The cell packs were then placed in an electrolyte container comprising a shallow rectangular tray 10 with apertures (not shown) formed in its base and side walls. The cell packs were grouped together in the configuration they are to adopt in the finished battery or batteries, in this case groups of three cell packs each, and adjacent groups of cell packs are separated in the electrolyte container by a respective spacer 12. The appropriate intercell connectors 14 are then formed within each group of cell packs by spot welding together adjacent pairs of current take-off lugs 4 over the tops of the intervening plastics bags thereby connecting the groups of cell packs together into battery packs. A terminal pillar 16 is formed around the current take-off lug 4 at each electrical end of each group of cell packs by any conventional method.
The cell packs were then cured by placing the entire container 10 into a recirculating oven whose temperature was 40° C. Moisture was seen to persist in the plastics bags for about twenty-four hours but after forty-eight hours the cell packs were found to be quite dry and the active electrode material appeared to be fully cemented, as indicated by a mechanical vibration test. Tests on the free lead content of the positive electrodes showed an initial free lead content of 12% by weight which reduced to 1.6% after curing. The electrodes were therefore judged to be satisfactorily cured and this was confirmed by subsequent formation and performance characteristics.
The container 10 was then removed from the oven and the cell packs compressed to between 50 and 75% of their natural volume by inserting a packing piece 18 into the container. The container was placed into a vacuum chamber which was then filled with electrolyte which entered the container 10 through the apertures in its walls thereby immersing the cell packs. A sub-atmospheric pressure was then applied to the vacuum chamber and subsequently released to promote an even wetting of the separator material. The electrolyte was then drained from the chamber and from the electrolyte container and the container was placed in a shallow water bath whose depth was slightly less than the height of the plastics bags. The battery packs were then electrolytically formed for e.g. 4 hours and were maintained cool by the water which entered the container 10 through the apertures in its walls.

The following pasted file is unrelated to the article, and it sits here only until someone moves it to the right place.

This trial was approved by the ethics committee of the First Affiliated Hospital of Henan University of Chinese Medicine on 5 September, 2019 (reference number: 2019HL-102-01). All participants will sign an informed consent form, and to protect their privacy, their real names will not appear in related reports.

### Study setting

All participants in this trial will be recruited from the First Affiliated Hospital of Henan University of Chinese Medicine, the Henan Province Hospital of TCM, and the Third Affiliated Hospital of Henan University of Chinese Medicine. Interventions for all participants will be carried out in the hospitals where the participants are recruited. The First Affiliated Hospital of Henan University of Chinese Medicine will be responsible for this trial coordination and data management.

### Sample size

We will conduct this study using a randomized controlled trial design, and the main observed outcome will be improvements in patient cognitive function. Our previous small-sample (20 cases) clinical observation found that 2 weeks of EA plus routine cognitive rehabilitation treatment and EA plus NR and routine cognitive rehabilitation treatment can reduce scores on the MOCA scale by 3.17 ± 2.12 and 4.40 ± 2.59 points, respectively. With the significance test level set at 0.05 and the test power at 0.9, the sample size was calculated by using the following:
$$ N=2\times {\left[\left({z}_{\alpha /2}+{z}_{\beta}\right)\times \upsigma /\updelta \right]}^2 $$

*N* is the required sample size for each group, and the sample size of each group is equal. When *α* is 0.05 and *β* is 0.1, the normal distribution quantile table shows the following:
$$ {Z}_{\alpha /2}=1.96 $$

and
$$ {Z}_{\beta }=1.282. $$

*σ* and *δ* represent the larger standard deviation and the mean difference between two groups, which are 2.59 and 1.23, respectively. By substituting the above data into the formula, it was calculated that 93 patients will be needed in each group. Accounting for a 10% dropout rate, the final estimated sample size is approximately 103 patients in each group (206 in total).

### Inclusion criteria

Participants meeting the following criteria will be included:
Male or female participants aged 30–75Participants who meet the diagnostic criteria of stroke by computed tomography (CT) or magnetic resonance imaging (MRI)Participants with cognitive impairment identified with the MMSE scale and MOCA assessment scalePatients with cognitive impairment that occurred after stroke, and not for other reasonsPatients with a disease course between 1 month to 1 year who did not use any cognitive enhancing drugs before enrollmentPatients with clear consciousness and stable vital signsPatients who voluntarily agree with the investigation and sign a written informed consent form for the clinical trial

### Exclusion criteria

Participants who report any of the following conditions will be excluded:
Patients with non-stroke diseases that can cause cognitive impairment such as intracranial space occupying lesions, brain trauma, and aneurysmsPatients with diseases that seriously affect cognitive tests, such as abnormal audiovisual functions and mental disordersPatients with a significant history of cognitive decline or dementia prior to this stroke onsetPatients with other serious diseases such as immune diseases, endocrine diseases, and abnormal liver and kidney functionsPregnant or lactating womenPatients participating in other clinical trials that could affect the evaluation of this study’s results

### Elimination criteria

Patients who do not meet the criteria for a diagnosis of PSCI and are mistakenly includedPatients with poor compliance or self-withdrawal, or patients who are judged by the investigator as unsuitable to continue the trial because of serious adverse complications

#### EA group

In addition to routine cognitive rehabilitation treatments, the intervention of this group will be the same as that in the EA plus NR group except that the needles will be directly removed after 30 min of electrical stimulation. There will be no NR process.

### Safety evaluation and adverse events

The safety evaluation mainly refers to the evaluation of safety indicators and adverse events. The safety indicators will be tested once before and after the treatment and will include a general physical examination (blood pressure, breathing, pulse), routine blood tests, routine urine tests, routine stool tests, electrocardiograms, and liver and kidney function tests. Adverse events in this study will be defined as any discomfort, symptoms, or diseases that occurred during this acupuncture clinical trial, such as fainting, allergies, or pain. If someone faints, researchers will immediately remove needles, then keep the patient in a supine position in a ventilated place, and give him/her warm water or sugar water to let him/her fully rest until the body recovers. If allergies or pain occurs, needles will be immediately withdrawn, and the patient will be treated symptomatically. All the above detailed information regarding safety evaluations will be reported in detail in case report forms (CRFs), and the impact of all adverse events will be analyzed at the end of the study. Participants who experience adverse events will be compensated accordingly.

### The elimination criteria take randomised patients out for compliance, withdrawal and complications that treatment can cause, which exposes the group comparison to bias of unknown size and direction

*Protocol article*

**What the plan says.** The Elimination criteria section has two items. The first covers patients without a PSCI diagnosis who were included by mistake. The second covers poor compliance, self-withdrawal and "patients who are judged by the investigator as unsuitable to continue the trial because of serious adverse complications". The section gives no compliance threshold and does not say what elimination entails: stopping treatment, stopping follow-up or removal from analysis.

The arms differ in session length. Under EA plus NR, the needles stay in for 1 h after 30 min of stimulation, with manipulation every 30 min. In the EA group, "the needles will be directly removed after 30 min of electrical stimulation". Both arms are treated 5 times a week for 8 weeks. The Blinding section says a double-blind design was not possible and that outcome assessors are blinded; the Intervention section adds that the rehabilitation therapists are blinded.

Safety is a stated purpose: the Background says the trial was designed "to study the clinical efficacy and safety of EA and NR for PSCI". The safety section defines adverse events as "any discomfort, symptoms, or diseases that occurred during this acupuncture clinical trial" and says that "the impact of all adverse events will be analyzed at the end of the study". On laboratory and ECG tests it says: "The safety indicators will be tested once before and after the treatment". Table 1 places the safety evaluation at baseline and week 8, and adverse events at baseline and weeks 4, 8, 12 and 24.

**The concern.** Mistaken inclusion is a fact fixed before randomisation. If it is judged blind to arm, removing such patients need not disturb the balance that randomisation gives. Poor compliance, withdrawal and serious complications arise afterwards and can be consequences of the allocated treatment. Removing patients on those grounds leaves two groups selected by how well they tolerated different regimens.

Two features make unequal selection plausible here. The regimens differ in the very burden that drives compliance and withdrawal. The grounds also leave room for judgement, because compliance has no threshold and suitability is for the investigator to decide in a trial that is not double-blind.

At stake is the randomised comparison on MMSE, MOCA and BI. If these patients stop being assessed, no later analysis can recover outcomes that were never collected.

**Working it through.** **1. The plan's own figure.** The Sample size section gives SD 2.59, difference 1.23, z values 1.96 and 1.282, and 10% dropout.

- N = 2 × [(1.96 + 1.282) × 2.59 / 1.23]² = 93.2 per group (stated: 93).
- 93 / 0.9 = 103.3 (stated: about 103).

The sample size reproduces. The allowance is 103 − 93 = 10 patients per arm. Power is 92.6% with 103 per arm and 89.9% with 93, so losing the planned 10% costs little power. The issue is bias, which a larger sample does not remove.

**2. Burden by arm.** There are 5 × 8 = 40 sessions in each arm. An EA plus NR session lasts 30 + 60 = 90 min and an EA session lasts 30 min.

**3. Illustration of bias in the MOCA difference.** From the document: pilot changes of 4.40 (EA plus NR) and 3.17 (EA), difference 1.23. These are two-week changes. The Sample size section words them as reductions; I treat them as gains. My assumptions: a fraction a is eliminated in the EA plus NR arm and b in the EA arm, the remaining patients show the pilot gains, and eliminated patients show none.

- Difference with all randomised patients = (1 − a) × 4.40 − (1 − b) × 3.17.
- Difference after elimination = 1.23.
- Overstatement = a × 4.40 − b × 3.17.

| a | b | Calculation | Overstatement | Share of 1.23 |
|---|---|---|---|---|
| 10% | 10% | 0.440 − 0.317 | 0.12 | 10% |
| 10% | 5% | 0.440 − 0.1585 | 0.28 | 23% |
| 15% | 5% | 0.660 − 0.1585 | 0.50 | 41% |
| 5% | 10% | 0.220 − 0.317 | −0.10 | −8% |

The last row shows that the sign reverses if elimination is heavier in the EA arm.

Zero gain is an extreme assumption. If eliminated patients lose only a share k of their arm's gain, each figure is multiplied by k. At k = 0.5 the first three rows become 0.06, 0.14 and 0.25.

The volume of electrolyte in each cell pack may be adjusted by varying the height of the plastics bags since each bag is full after immersion and/or by varying the amount by which the cell packs are compressed. Formation may be effected whilst the plastics bags are still full to the top with electrolyte but this may result in a certain splashing of the electrolyte and thus alternatively the packing piece 18 may be removed from the container prior to formation thereby reducing the compression of the cell packs and thus lowering the electrolyte level in the plastics bags. Rather more electrolyte is required for formation than under operation conditions and whilst any excess will ultimately be electrolysed off the excess may be simply squeezed out by further compressing the cell packs after formation.